Tulip’s arc in this episode is a somber one, as she is not only the first of them to learn the news about Annville, but she ends the episode going back to one place she had hoped was behind her. If Cassidy was the heart for the group in On the Road, then Tulip carries that emotion this time around. She even softens to Jesse’s admittedly ludicrous marriage proposal, perhaps searching for something normal to use as an anchor. Her confrontation with Gary, tying to her past exploits in New Orleans, changes her mind, and the discontent is clear on her face when she learns that is exactly where Jesse wants to head next. Even through all of this, she is able to maintain some level of sanity where Jesse is concerned, all while making sure to not present herself as too vulnerable around him. After all, she still doesn’t completely trust Jesse’s motivations with Genesis.

Cassidy, our third major player, almost seems as though he is once again going to strike out as someone more of a danger to himself and those around him than anyone else. However, he is the only one of the three able to make any actual headway in their investigation. The exchanges between Cassidy and Fiore indicate something that we’ve only seen glimpses of before; when he isn’t crying out for attention, Cassidy is a phenomenal judge of what could help others. It is Cassidy who gives Fiore one truly happy span of time, and it is only because of Jesse’s self-righteousness that Cassidy’s efforts truly hit a brick wall. He may not be carrying the emotional weight in this episode, but we get to see Cassidy utilizing his particular skills to make a big impact, and this is something that we cannot take for granted moving forward.

Even with all of that, the main thrust, and focus, of this episode isn’t truly on any of Jesse, Tulip, or Cassidy. No, it belongs to Fiore, part of the pair of angels we met last season, and the only one remaining after he and DeBlanc visited Hell, and hired the Saint of Killers. Ever since his return to Earth, Fiore has been listless. The montage of his repeated suicides is both something played for laughs, and full of pathos. After all, Fiore lost his companion, and not even death could release him from his suffering, thanks to his constant angelic reinvigoration. It is in the Mumbai Sky Tower that Fiore is able to rebrand himself as The Amazing Ganesh, literally killing himself in front of packed houses night after night, and this is how Jesse and the rest find him. When Cassidy spends his two hours and forty-five minutes with the angel, we see a man looking for release in any way he can possibly achieve it. Drugs, decadence, even the hint of sex; all of these avenues are open to Fiore, and watching his sheer glee so shortly after his complete and utter depression felt redeeming. If it wasn’t for Jesse’s insistence that he still use Genesis as he sees fit, it truly felt that Fiore would have been willing to call off the Saint of Killers. Instead, Fiore sees the reality he tried to escape crash around him again, and Jesse’s final command to “find peace” leads to only one answer. The depravity of the people in Jesse Custer’s world is underscored through their chorus of boos, but it was also a triumphant moment for Fiore, who was finally free of his own personal demons.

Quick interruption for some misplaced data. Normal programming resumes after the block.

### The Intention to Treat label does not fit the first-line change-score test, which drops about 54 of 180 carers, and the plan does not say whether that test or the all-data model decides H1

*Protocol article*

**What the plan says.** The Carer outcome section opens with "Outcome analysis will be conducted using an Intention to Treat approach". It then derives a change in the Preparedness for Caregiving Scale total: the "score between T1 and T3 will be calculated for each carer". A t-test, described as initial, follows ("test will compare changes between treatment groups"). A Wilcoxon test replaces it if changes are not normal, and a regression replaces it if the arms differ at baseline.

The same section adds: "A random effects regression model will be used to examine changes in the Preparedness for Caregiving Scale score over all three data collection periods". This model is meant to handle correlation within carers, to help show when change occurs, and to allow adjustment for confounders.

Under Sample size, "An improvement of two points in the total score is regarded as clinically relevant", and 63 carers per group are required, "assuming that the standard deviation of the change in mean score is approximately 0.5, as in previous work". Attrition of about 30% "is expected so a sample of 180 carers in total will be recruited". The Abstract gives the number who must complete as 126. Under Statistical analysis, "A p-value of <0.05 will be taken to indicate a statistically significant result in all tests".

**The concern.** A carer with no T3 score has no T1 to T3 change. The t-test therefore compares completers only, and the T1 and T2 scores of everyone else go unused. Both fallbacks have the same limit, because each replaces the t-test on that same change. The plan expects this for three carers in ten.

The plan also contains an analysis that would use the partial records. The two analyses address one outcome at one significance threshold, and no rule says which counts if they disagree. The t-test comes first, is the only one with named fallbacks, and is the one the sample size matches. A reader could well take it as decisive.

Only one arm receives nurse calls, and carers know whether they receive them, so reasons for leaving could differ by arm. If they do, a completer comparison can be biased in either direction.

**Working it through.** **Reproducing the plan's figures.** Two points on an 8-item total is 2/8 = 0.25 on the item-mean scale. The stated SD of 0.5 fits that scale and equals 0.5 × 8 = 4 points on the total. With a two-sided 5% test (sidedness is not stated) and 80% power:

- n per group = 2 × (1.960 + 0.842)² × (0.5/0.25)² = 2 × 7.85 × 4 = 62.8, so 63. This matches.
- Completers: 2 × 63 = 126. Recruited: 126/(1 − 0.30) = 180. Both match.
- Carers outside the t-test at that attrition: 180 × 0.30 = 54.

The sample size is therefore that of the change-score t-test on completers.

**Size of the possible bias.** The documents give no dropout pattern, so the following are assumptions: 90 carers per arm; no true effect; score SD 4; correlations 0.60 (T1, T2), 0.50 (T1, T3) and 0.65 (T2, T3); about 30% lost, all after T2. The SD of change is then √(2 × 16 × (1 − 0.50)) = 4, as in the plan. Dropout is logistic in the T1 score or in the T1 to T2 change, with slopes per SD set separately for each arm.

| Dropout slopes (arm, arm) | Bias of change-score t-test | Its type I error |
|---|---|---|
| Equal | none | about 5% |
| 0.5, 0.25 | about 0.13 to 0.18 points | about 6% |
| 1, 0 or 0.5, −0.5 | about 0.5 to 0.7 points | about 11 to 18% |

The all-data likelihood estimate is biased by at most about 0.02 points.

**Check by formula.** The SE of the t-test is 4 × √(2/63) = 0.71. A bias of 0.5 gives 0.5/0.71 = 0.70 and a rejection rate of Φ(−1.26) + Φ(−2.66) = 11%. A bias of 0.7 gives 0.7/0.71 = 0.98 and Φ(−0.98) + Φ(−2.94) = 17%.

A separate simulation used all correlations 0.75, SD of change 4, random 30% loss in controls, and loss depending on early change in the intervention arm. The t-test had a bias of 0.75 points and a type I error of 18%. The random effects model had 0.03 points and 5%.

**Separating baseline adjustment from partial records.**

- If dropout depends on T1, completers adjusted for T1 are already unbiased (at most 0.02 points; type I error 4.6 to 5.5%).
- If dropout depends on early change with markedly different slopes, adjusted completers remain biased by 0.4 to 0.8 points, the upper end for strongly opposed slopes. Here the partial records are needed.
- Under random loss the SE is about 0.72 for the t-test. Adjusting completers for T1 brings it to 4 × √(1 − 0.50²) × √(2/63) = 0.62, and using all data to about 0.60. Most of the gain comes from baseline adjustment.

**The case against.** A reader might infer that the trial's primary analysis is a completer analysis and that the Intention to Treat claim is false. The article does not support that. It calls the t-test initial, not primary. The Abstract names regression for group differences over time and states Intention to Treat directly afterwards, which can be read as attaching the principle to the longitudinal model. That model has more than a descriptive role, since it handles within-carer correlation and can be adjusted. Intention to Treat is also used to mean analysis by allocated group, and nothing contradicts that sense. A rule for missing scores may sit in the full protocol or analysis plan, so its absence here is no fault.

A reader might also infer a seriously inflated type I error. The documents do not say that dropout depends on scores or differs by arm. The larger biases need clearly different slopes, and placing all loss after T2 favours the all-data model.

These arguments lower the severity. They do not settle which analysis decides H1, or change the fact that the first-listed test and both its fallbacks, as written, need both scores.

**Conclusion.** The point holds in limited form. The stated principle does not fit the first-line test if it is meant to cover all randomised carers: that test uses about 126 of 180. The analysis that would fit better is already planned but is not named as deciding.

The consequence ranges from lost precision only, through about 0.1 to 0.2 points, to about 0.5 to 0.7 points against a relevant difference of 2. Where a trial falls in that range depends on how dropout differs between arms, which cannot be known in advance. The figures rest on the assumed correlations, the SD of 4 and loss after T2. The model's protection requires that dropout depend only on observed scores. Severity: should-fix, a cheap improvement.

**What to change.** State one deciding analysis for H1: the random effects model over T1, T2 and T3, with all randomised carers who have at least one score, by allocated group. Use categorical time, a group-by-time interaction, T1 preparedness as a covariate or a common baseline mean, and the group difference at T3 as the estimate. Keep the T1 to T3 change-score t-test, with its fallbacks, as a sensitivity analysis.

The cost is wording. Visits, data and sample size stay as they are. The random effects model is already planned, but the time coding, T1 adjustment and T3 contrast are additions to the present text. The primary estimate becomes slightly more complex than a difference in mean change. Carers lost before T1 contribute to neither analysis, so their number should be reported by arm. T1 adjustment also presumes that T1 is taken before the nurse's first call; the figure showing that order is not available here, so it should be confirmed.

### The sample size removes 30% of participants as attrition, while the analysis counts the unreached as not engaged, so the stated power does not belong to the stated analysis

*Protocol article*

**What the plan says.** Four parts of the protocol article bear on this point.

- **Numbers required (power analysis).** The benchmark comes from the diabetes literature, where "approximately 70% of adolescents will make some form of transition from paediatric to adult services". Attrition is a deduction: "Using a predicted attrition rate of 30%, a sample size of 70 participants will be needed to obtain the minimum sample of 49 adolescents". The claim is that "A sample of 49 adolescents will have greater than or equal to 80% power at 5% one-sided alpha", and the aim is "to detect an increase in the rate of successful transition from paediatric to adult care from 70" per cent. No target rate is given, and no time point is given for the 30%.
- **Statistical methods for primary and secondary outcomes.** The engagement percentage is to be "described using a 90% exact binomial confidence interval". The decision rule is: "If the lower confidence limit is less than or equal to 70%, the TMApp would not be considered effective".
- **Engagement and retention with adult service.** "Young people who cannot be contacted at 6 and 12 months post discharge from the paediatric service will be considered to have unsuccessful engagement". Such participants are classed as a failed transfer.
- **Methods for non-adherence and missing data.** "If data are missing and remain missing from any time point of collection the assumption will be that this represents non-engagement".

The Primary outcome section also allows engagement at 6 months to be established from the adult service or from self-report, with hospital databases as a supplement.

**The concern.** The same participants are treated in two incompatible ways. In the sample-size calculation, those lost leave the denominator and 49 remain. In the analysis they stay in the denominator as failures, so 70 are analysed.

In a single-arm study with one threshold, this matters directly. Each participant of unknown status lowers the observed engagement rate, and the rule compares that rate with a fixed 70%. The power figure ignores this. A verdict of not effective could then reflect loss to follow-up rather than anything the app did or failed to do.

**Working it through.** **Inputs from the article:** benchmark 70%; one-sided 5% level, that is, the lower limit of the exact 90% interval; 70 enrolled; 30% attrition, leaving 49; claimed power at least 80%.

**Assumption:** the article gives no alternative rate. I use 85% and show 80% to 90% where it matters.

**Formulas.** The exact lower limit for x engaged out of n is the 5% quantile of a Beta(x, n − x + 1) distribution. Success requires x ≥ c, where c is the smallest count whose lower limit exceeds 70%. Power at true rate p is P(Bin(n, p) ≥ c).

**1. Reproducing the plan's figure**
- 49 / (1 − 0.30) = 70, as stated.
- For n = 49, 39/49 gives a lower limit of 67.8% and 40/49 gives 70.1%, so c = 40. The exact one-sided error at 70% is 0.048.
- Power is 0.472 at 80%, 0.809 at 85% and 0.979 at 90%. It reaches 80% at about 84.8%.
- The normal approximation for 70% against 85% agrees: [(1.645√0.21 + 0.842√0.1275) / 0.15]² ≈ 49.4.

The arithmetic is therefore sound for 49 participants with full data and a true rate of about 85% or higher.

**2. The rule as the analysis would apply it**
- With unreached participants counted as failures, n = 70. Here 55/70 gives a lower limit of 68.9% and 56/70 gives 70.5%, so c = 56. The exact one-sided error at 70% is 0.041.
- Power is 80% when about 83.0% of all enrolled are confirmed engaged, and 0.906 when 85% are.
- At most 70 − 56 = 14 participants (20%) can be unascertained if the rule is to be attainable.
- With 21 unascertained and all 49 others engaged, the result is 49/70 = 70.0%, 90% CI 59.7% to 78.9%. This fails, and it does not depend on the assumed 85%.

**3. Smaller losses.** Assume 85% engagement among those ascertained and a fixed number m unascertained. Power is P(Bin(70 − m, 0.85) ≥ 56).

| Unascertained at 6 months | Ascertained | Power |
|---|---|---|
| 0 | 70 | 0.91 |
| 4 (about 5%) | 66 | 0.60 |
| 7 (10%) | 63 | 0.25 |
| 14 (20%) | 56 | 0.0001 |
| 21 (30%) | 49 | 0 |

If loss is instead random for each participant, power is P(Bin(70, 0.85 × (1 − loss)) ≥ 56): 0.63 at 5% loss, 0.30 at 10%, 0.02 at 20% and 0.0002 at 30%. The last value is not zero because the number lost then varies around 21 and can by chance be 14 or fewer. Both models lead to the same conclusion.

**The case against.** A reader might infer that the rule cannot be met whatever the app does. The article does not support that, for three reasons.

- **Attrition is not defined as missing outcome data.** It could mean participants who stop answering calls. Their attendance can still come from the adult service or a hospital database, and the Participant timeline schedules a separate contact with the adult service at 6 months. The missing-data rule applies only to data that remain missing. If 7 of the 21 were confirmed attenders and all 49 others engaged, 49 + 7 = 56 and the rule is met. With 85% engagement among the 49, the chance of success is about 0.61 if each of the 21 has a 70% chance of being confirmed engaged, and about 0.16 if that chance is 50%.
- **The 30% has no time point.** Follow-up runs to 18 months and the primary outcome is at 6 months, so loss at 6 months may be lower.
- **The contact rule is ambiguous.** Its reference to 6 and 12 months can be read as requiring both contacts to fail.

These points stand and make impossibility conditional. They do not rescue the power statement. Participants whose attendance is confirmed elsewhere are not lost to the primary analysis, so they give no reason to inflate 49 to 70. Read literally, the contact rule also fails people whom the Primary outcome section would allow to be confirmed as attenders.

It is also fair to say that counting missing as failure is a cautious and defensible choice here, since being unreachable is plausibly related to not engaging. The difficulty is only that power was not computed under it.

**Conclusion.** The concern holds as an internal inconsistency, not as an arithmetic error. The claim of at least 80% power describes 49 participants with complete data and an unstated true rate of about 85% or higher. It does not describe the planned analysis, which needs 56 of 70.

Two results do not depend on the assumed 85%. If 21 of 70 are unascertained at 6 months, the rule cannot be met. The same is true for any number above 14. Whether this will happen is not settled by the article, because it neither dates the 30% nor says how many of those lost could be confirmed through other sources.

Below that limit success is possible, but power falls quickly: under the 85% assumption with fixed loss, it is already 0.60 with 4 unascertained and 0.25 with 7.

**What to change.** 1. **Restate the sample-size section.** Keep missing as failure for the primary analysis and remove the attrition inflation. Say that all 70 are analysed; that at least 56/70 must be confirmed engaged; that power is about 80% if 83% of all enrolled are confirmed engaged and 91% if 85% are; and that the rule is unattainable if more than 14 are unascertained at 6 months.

Mumbai Sky Tower wrapped up one loose end from the first season, while reminding us that Eugene is still trapped in Hell, and that it’s Jesse’s fault. Jesse, Tulip, and Cassidy are heading towards New Orleans, thanks to Jesse finally remembering Tammy’s words about God venturing to the strip club for the jazz, and not the girls. What awaits them in New Orleans, only time will tell. Time also holds the answer to exactly how long it will be before Jesse uses Genesis again, only to learn that Fiore didn’t send the Saint away after all. Knowing Jesse, it probably won’t be too far down the road.

Preach On: Season 2, Episode 1 – On the Road